Perhaps the most important development on my side since my initial post on the issue, I wrote a small tool that writes and reads references from and to the XMP metadata of a file. One of my earliest ideas was to create a framework to have references available with media files in a machine-readable way. Even in my previous post, I already hailed the concept of shownotes for podcast episodes. This is essentially what I was looking for.

I argued however, that notes and references should be easily copy-able and thus embedded into the file. As reading the file takes longer and might thus not be preferred over a sidecar file, in which the metadata is stored, but which makes full copying harder, it might be smartest to just keep both: metadata embedded into files and metadata written into a sidecar file.

Since I want my solution to work for as many file formats as possible, I looked at XMP. XMP uses Dublin Core to describe files, which means that references are apparently already implemented in XMP - just that nobody seems to use it.

I thus started writing a tool to edit XMP metadata in files to include references using the dc:source tag (I am still undecided, if dc:relation is not more fit). The result is a an editor written in Python (using a Qt4 GUI), and a more limited version written in PHP. Both can be found here.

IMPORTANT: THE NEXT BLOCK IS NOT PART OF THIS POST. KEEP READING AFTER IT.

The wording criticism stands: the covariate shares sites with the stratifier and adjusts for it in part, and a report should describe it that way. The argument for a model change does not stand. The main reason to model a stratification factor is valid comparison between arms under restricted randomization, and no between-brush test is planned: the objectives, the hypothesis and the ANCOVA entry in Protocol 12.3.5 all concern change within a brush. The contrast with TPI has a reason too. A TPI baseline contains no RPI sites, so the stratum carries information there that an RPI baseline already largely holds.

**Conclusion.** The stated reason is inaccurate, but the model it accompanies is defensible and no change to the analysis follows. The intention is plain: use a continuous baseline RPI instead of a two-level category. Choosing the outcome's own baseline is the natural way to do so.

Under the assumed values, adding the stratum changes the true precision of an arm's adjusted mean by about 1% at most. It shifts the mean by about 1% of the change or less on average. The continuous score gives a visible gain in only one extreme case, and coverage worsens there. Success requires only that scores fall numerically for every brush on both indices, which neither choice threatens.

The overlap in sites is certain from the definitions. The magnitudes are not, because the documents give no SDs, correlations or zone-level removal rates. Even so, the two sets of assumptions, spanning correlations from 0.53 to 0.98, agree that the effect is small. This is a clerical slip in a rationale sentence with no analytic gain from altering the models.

Both still have major problems. The Python version relies on exempi, which is unfortunately not available on Windows. Also, writing to files only works if there is sufficient space for metadata in the file already (this seems to result from writing plain text into a binary file). I thus need to use JabRef to write random XMP metadata into PDF files, which I want to edit, before I can start editing them for now. Similar problems are likely to occur in the case of audio or video files, even if I have not tried that out yet.

Despite these problems, it's good news that the implementation was actually very easy and that the building blocks are already there. An example of a PDF file with references embedded into the metadata to be read out for the user later can be found here.

A screenshot of the Python-based editor in action